Saturday, May 14, 2011

What's Popular This Week on The Innovative Educator

Here’s the roundup of what's been popular on The Innovative Educator blog this week. Below you’ll see my top weekly posts along with the number of pageviews in the past 7 days.

This week 7 Solutions for Educators Who Want 21st Century Students to Tune In is the big winner for the second week in a row. In it I combat the idea that technology is to blame for distracted students, but rather it is the fault of teachers who haven't learned to update practice. I'm happy to find that also at the top are two posts dear to my heart Developing an Authentic ePortfolio and 6 Ideas to Prepare Students for Success without Standardized Testing. I can only hope these sensible and authentic practical ideas gain popularity.

Next up are two posts that expose a school and content provider who have dismissed the pleas of a mother who wants to opt out of standardized testing because it was making her son ill.
This mother was bullied by the school who demanded she have her son report to testing or he would be kicked out.  I am happy to report that K12 stepped up after the posts and tweets about the issue and said they would talk to the mother rather than continue to dismiss her and hand off the blame to the school alone.  Big content providers like this need to take a stand on how the students who receive their content are being treated.  I have asked them to share a public statement on their stand in supporting parents who choose to opt out of tests if they feel it is in the best interest of their children.  I have not yet received a response.  I hope to have an update by next week.
Rounding out the top is my favorite post in a long time Teen Takes Control of Her Own Learning and Opts Out of School. I co-wrote this post with 16-year-old Leah Miller who opted out of school this year because she felt school was not set up to provide a meaningful education.  She took control of her learning and even put together a presentation outlining her personal learning plan to help convince her family that this was a good idea for her.  I am thrilled to share this post with you and to also inform you that this post is a sneak peak into the Teenager's Guide for Opting Out of High School. Stay tuned next week for that terrific guide.  

There’s several other interesting posts as well. I hope there's something here that looks of interest to you.  If it does, check it out. If you’re so inspired leave a comment.

7 Solutions for Educators Who Want 21st Century Students to Tune In
Apr 25, 2011, 13 comments 2,048 Pageviews
Give an idea and get dozens more for using iPads i...
9-May-11 1793 Pageviews
Developing an Authentic ePortfolio
May 5, 2011, 7 comments 1502 Pageviews
6 Ideas to Prepare Students for Success without Standardized Testing
May 6, 2011, 3 comments 1499 Pageviews
Teen Takes Control of Her Own Learning and Opts Out of School
13-May-11 1382 Pageviews
Want to Build the Home-School Connection? There's an App for That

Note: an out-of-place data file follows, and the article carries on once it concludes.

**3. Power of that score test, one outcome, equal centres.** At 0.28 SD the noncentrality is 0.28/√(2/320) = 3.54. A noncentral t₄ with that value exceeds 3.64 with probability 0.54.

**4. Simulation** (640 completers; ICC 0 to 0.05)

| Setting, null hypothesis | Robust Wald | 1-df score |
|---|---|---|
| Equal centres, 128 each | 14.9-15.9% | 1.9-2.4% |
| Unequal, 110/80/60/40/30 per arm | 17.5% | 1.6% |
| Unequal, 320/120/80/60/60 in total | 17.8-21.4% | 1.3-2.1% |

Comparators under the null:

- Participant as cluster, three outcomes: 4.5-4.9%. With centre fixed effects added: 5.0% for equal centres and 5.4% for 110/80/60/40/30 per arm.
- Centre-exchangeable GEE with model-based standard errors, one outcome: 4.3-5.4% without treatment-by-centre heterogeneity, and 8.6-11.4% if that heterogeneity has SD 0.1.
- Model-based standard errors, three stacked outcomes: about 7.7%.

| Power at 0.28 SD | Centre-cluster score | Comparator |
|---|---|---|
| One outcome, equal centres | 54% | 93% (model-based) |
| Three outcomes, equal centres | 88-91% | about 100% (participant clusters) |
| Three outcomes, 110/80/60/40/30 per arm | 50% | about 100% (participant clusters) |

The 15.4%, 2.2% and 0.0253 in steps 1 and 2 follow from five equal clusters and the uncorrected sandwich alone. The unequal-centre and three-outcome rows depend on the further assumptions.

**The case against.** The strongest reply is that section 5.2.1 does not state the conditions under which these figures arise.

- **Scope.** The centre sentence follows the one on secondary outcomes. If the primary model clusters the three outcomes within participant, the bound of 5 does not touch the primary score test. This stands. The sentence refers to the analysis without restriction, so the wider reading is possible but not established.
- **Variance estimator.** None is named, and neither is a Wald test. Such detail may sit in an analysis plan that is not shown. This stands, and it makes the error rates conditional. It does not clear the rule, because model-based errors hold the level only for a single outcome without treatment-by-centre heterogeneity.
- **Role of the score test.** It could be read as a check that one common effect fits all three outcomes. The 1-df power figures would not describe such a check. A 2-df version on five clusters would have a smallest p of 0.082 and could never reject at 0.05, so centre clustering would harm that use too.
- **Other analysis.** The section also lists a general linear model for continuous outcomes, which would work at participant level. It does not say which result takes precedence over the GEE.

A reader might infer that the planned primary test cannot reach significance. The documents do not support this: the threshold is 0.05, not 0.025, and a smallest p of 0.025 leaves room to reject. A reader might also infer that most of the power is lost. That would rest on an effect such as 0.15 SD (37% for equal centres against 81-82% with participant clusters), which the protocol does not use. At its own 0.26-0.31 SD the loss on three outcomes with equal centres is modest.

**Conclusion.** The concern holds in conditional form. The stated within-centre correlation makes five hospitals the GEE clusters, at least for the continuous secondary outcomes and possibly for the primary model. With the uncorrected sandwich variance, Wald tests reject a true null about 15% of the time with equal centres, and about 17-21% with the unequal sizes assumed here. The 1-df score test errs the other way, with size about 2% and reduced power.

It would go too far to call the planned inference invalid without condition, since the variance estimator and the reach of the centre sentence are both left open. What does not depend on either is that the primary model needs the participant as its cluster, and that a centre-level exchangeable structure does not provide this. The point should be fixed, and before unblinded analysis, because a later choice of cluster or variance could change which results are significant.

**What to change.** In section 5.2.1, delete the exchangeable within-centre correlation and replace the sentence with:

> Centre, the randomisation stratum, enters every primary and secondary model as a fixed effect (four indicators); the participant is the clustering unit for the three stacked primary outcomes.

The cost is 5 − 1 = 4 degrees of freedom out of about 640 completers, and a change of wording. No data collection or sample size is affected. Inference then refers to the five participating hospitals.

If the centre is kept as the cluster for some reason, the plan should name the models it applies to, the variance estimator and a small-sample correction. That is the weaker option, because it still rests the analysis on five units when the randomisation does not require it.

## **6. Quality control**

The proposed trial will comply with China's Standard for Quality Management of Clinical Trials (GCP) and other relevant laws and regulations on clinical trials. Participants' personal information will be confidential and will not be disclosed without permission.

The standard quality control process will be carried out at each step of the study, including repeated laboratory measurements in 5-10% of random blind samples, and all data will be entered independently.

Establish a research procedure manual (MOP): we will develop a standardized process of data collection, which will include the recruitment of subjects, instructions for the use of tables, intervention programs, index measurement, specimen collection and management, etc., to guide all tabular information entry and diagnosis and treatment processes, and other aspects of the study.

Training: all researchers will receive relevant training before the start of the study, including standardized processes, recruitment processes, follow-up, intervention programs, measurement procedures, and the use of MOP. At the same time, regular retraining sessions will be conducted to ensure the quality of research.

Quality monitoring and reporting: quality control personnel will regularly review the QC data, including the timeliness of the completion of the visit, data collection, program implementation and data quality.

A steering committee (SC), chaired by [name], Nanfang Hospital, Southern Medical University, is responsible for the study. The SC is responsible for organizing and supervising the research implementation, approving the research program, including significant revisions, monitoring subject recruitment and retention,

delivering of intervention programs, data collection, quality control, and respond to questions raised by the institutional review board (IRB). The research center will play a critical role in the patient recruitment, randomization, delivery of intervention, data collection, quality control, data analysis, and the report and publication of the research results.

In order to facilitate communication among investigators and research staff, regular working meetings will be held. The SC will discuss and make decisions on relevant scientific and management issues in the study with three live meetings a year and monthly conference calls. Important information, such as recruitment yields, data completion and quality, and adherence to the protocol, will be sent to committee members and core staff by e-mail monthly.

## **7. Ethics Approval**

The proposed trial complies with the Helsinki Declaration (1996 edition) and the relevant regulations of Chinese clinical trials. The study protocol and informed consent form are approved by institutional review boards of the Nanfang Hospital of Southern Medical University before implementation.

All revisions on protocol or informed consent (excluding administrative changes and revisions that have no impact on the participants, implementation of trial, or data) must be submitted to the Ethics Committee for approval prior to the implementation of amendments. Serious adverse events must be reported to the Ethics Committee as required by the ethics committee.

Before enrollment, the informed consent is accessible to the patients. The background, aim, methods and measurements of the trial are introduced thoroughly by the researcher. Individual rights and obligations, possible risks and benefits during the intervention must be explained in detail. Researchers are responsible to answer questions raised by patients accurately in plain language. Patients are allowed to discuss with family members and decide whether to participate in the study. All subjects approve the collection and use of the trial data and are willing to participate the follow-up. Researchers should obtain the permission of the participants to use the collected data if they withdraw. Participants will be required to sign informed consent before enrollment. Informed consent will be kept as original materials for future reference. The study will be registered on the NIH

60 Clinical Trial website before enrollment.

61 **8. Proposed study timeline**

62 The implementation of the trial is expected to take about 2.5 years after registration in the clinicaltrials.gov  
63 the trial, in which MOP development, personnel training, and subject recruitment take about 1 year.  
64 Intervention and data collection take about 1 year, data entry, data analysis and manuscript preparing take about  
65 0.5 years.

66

May 9, 2011, 5 comments 1404 Pageviews
School chooses making profit even if it means making children sick
11-May-11 1363 Pageviews
School leaves child with special needs behind
10-May-11 1327 Pageviews
Six Reasons I’m excited about homeschooling my future children
May 8, 2011, 3 comments 1313 Pageviews
Osama bin Laden Dead. GoGo News helps with difficult social studies topics
8-May-11 1207 Pageviews

1 comment:

  1. I was intrigued by the links which sent me over here from the Instapundit coverage of the higher education bubble, down to even the high school level. I would ordinarily be a sympathetic reader, as I believe that much of our educational practice does students no favors. For background, I have five sons, including two foreign adoptees.

    So I was puzzled about your clear discomfort with standardised testing and browsed around to see what the problem is.

    Standardised tests do not measure race and parental income, as your petition suggests. That is simply false. They are correlated with race and parental income, for very good reasons that make everyone uncomfortable, myself included. The data are unfortunate, and leave us with some very nasty social problems to address, and I have no ready, simple solutions. That "intelligence" in the sense of candlepower, is not the most important quality for a child to have, either for employment, character, or enjoyment of life, is certainly true, and the formal valuing of other traits (I think adaptability is going to be the most important survival trait going forward) is greatly to be desired. But none of that gets around the fact that standardised tests do measure candlepower and do that quite well. That candlepower is not evenly distributed among groups is not the fault of the tests. The tests are fine, it is reality that sucks.

    Similarly with parental income - it is not the income that produces the brighter student, it is that brighter parents tend to make more money, and genetically endow their children with better g-factor. (I write this as a bright parent who doesn't make a lot of money, BTW. Heh.)

    Repeating the tests every few years may be an exercise in futility - that I can see. But that is because students are not going to move up or down the scale much, so it doesn't provide new information. What we need is to be able to measure other traits, such as determination, self-control, and adaptability, as well as we measure IQ and athletic ability, which we somewhat overvalue.